Mose John Allison Jr. was born in 1927 in Tippo, Mississippi, a cotton town in the Mississippi delta. By the time Mose was in grade school he was already composing boogie woogie tunes on the piano. His father, a piano stride player himself, encouraged the young Mose in his playing but also taught him the meaning of "work on the farm." Mose plowed cotton with a mule and said once that he is probably one of the few remaining living bluesman who can honestly make that claim. He grew up where "The blues was in the air." While still in his teens Mose was sitting in with R and B bands on Memphis's famed musical mecca Beale Street. One of those bands was led by another teenage bluesman, Beale Street Boy, better known as B. B. King. It was a full decade before SUN Records discovery of Elvis Presley. In the 1940â€™s in the deep south it was not yet socially acceptable for races to mix in public places. When it comes to music Mose says, "I just followed my ears."
In 1956 Mose migrated to New York where the jazz scene was taking off. He staked out an artistic and musical niche that was both respected and unique. Today, many in the industry view Mose as a musician's musician, a singer's singer and a songwriter's songwriter. Mose is still playing over 150 dates a year and considers his 40 years on the road performing as "on the job training." In the states Mose has a loyal following but, it was in England during the 1960's where Mose got the attention of many soon to be British Invaders. The Yardbirds, The Who, John Mayall's Bluesbreakers and others would soon be covering his songs. Someone said to Mose once, "You were a social critic before Dylan; you were satirical long before Newman; you were rude long before Jagger; why aren't you a big star?" Mose's answer to that was, "Just Lucky, I guess." Mose's popularity in the states has been on a slow and steady rise. As the man himself wrote, "If you live, your time will come". Perhaps Mose's time has finally come.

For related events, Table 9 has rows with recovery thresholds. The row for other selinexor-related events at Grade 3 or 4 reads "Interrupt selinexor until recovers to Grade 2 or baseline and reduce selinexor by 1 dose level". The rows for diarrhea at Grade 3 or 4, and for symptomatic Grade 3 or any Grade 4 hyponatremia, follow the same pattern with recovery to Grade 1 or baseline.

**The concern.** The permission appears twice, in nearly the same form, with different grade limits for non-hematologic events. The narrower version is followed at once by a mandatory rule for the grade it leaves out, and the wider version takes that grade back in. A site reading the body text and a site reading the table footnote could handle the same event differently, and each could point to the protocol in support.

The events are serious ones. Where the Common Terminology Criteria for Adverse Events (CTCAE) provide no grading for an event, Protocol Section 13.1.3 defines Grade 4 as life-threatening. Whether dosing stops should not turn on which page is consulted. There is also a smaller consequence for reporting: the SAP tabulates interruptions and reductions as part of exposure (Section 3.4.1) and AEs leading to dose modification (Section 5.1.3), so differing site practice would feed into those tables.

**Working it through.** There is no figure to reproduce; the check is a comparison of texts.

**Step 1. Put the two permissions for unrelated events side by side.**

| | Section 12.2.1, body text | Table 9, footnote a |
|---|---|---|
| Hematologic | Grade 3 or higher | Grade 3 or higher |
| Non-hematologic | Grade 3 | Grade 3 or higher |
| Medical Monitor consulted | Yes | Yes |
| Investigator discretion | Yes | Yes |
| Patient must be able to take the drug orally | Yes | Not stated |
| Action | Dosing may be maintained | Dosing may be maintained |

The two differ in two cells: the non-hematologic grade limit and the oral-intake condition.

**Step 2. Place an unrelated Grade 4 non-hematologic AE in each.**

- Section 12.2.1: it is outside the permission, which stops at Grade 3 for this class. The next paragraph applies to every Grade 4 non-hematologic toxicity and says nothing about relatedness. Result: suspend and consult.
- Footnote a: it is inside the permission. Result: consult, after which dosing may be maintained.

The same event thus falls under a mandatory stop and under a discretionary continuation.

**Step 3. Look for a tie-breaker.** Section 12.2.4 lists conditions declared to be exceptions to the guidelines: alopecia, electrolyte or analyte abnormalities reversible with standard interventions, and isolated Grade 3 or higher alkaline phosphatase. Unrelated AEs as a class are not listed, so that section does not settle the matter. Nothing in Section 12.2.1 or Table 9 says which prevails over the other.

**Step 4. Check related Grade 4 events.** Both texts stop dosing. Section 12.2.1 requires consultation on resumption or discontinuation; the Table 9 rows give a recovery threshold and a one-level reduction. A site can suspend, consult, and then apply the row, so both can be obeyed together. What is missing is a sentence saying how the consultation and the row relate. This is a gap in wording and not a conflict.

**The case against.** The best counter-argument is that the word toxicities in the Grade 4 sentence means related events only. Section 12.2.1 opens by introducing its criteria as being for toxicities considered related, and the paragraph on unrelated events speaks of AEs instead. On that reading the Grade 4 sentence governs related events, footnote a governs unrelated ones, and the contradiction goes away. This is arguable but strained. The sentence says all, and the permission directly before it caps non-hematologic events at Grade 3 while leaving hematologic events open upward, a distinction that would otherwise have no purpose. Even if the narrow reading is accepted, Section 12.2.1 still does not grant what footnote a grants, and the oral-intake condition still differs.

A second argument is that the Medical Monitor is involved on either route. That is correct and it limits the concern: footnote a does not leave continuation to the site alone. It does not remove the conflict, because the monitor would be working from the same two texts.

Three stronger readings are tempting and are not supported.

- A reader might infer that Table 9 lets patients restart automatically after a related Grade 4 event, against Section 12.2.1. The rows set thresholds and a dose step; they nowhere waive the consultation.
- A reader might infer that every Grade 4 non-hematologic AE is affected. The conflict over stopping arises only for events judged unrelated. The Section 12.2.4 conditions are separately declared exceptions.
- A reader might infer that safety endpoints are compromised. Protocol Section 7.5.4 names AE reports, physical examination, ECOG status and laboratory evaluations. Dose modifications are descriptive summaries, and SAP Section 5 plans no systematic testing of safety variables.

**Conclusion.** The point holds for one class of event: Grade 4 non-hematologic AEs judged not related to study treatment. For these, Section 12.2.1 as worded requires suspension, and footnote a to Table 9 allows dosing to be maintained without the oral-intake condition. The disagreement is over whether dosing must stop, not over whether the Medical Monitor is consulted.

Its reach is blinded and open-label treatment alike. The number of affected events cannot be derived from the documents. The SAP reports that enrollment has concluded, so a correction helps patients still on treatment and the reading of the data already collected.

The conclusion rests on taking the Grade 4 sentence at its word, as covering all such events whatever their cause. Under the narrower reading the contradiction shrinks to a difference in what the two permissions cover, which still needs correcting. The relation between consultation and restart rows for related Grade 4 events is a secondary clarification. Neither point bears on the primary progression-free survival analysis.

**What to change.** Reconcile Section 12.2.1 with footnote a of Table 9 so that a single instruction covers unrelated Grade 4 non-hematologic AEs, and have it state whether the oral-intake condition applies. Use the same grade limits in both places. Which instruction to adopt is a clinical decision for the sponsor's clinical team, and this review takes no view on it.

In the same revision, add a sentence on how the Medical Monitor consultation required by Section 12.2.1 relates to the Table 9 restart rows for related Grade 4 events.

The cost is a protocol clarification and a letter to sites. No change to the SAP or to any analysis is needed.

In a twenty month period covering 1994-5, a biography on Mose entitled, One Man's Blues, has been published in the UK, a studio CD on Blue Note was released entitled, The Earth Wants You, a live set from the seventies was released on indie CD entitled, Pure Mose, Rhino Records released a two CD anthology entitled, Allison Wonderland and finally a three CD boxed set from Sony, High Jinks! Trilogy. Certainly it is wonderful time to be a Mose fan.